Practically every developer alive has heard about binary search and knows how it can be used for quickly finding something in a sorted array. It’s no surprise given how easy it is to grasp and how amazingly efficient it is. Just think that finding something in an array of 1000 elements only takes 8 checks. That’s magic!
But I keep getting surprised how many of us only think of binary search when facing exactly that problem (finding something in an array) and nowhere else. It’s such a useful tool I thought I’d mention some of the other uses of it I make.
Finding an offending line
When confronted with a chunk of code that does something I don’t want it to and trying to understand which line exactly is causing it I sometimes simply use binary search on the lines themselves. I start with by commenting out half of the lines and seeing if the problem persists. If it is I know it’s in the lines left, otherwise I know it’s in the lines I commented out. Repeat until you find the culprit!
Finding an offending commit
Sometimes the problem is something like “I know it worked 2 weeks ago”. In those cases you can quickly use your version control tool to effectively pinpoint the commit where it stopped working. If you’re lucky enough to be using git you can use the awesome “git bisect” command. By feeding it with a good commit and a bad commit it starts the binary search for you, slowly zooming in on the right commit by asking you whether a certain commit is good or bad. Actually, if you have a fast and easy to run test that can find the problem you can provide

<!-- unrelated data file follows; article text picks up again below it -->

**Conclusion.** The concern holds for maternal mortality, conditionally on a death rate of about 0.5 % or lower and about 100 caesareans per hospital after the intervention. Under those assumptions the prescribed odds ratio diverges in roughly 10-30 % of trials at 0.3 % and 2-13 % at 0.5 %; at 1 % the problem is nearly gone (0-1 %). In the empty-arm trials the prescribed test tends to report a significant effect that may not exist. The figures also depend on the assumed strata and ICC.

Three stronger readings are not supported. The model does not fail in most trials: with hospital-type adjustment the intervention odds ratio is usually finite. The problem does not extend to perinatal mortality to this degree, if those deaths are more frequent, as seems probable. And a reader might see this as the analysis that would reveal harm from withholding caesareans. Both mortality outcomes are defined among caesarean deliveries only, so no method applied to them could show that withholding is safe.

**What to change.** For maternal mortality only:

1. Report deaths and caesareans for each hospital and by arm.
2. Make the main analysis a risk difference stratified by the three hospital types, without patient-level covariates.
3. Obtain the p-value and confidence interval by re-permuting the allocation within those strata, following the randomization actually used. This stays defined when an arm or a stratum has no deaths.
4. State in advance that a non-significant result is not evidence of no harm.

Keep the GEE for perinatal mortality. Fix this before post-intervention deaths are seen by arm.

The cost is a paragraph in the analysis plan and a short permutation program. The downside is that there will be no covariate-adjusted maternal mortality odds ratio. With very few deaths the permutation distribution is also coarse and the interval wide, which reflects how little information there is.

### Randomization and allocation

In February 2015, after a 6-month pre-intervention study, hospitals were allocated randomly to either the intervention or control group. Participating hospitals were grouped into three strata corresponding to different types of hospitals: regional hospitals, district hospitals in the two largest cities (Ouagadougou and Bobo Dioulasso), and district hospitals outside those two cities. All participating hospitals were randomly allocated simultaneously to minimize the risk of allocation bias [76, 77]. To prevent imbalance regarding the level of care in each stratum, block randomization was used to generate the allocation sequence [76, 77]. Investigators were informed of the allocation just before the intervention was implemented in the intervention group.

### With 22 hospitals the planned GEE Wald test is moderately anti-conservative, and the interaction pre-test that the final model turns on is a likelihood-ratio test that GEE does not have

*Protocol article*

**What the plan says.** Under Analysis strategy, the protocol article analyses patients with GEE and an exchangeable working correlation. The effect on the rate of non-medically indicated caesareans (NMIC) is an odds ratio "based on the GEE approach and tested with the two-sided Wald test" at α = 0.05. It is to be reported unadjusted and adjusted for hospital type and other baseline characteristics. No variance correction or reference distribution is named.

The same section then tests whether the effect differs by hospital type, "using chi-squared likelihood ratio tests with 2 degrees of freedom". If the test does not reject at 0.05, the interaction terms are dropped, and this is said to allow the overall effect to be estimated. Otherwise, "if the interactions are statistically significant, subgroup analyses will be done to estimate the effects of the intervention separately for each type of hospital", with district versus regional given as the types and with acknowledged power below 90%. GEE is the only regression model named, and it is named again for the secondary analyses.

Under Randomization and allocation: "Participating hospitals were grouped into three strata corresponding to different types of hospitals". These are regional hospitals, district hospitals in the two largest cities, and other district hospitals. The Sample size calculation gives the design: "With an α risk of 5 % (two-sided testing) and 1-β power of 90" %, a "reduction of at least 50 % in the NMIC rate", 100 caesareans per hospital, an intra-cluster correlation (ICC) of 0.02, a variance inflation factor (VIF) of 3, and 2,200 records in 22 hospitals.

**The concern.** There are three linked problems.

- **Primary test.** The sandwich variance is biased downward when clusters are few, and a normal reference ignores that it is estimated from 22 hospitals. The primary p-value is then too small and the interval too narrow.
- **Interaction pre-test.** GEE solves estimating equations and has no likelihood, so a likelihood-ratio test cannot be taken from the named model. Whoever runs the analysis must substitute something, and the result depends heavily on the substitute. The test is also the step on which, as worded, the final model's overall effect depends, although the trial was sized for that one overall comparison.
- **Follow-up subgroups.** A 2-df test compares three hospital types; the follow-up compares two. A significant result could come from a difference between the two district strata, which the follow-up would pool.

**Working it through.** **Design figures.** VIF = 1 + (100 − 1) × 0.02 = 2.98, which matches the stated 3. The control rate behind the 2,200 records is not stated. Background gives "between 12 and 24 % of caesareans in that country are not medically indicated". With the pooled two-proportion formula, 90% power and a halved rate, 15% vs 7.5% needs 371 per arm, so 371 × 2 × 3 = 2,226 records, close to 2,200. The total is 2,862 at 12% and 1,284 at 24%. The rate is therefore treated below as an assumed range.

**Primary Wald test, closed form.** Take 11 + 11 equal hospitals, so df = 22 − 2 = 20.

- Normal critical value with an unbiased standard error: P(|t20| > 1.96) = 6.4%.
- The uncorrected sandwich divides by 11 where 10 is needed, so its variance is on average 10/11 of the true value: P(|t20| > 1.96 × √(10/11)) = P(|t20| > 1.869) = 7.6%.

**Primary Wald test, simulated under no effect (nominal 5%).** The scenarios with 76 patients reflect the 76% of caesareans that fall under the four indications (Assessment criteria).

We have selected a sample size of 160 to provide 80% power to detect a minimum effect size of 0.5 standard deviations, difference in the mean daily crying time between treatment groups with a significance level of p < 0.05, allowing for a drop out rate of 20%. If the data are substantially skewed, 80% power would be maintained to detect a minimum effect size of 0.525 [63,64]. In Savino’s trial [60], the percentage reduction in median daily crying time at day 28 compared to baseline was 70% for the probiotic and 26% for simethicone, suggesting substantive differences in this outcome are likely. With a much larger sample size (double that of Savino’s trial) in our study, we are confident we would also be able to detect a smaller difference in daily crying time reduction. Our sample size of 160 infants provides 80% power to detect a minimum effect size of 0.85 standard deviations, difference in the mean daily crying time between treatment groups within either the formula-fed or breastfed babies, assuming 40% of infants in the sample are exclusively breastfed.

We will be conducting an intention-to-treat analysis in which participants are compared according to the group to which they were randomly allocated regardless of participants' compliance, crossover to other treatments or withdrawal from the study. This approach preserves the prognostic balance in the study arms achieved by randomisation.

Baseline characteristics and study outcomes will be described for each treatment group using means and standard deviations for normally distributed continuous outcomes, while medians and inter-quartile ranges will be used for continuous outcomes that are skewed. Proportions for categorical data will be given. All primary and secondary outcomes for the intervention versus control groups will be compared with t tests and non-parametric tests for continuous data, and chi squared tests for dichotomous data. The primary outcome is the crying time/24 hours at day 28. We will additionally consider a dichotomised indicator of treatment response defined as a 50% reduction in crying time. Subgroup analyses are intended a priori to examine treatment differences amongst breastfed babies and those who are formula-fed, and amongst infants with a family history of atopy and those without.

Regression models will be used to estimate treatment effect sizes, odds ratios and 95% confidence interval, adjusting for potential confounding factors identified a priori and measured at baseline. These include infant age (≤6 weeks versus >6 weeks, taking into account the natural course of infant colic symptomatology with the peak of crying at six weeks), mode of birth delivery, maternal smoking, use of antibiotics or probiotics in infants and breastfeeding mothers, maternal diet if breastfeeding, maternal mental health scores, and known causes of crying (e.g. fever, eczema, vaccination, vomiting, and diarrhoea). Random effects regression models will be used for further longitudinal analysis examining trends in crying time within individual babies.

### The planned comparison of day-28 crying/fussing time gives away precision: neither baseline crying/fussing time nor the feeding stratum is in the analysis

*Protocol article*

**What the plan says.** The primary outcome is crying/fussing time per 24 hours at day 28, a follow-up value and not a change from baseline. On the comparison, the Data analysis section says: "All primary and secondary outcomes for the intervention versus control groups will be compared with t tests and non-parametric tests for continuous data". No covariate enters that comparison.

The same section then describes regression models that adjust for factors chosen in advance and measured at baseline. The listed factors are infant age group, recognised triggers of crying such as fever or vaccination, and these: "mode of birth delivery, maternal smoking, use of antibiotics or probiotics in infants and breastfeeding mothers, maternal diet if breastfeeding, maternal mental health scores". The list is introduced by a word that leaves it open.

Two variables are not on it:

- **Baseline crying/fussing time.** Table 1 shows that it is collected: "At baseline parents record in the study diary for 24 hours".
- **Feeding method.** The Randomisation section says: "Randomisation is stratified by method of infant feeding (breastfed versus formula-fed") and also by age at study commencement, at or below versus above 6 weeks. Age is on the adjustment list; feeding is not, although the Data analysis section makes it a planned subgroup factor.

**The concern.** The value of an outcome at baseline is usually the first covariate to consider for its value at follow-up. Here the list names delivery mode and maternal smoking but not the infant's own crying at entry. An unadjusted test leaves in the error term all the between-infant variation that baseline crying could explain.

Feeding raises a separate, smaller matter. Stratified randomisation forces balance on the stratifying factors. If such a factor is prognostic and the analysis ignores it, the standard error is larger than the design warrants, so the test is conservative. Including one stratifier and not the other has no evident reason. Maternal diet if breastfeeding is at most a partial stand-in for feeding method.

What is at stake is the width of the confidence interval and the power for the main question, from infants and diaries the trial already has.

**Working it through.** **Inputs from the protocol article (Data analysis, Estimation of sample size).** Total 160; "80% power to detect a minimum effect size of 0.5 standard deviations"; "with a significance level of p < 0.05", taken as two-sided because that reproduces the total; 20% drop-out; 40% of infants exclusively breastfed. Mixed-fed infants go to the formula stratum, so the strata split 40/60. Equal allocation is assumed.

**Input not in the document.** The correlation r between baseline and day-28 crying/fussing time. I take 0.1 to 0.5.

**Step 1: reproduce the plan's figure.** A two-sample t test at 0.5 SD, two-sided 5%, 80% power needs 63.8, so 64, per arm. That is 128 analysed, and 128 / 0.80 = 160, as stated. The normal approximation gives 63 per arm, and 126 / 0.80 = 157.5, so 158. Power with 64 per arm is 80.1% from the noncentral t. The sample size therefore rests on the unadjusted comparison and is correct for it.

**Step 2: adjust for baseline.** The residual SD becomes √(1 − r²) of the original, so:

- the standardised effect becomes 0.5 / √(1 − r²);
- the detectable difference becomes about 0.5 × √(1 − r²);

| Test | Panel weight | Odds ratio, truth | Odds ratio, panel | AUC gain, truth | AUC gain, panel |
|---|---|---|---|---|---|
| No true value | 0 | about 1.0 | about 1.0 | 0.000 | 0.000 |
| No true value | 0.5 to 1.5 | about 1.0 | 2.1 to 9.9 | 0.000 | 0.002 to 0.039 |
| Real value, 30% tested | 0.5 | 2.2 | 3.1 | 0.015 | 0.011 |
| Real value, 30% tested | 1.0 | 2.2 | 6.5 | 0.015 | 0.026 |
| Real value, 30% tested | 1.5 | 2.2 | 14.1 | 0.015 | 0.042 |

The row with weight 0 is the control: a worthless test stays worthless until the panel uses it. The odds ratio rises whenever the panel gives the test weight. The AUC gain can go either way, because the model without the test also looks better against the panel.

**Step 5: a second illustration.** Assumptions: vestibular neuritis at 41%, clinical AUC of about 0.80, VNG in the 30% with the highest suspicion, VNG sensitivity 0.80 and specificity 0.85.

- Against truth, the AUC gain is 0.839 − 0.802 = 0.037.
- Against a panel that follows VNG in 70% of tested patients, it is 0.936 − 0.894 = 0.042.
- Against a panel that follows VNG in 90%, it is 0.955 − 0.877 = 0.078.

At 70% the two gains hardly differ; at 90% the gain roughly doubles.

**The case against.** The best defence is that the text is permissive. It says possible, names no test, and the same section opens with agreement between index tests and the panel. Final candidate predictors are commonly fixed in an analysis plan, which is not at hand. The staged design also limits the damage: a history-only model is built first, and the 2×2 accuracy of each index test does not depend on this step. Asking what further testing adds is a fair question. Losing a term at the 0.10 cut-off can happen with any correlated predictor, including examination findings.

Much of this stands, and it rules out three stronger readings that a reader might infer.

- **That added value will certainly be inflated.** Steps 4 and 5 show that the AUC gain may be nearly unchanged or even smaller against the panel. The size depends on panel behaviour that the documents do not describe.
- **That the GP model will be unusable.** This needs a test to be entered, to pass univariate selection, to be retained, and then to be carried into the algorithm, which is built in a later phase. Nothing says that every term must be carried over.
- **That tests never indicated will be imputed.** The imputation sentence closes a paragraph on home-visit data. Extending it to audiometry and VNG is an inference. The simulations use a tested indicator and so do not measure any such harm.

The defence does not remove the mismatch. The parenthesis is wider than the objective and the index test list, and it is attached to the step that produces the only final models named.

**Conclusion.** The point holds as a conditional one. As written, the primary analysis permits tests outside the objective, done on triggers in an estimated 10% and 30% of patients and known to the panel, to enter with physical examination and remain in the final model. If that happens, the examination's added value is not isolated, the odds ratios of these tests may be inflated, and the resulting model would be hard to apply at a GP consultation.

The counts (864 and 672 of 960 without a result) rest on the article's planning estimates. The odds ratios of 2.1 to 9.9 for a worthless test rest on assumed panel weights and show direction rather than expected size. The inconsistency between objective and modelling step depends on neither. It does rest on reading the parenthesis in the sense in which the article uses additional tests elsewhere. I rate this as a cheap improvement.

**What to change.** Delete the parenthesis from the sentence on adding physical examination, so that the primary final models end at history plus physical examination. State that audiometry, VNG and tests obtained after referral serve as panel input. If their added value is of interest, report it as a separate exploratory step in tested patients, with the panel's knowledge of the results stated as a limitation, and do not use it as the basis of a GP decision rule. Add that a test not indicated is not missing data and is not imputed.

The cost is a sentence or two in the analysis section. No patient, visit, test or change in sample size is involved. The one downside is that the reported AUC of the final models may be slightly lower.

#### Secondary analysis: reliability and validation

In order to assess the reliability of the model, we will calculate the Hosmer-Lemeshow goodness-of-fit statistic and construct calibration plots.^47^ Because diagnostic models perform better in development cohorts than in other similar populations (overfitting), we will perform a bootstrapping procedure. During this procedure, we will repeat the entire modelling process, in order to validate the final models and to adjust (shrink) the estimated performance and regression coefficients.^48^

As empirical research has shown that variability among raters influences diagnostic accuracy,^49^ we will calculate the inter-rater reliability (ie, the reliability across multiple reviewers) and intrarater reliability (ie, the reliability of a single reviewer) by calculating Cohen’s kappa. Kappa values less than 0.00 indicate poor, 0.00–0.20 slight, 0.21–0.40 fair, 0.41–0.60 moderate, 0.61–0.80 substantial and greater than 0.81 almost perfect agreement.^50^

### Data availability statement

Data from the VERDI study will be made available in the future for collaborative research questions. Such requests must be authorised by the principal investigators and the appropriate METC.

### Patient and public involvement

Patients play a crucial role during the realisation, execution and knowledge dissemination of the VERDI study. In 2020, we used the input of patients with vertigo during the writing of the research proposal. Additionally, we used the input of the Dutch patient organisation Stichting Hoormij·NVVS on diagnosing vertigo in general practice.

bisect with it and it will automatically run it against commits until it finds the right one. This kind of magic is quite rare to find in the wild, but it’s just so much fun I almost want to write bugs that would be found this way.
Finding some edge number
This problem might just be me and my weird use of computers but I quite often need to find the upper bound of some set of numbers. For example say I want to find out how many pages of results some site has for a certain keyword. If it doesn’t tell me how many there are surely I can’t use binary search? Oh yes I can! By using an open-ended variation of binary search we can start searching for the first page that doesn’t exist (Say, by changing the number in http://site.com/p/1 to 2, 4, 8 etc.). Once we get a number that doesn’t have a page (say, 256) we now know the result is somewhere between it and the previous number (128) and can start the regular binary search routine.
I hope this helped you add another cute technique to your arsenal.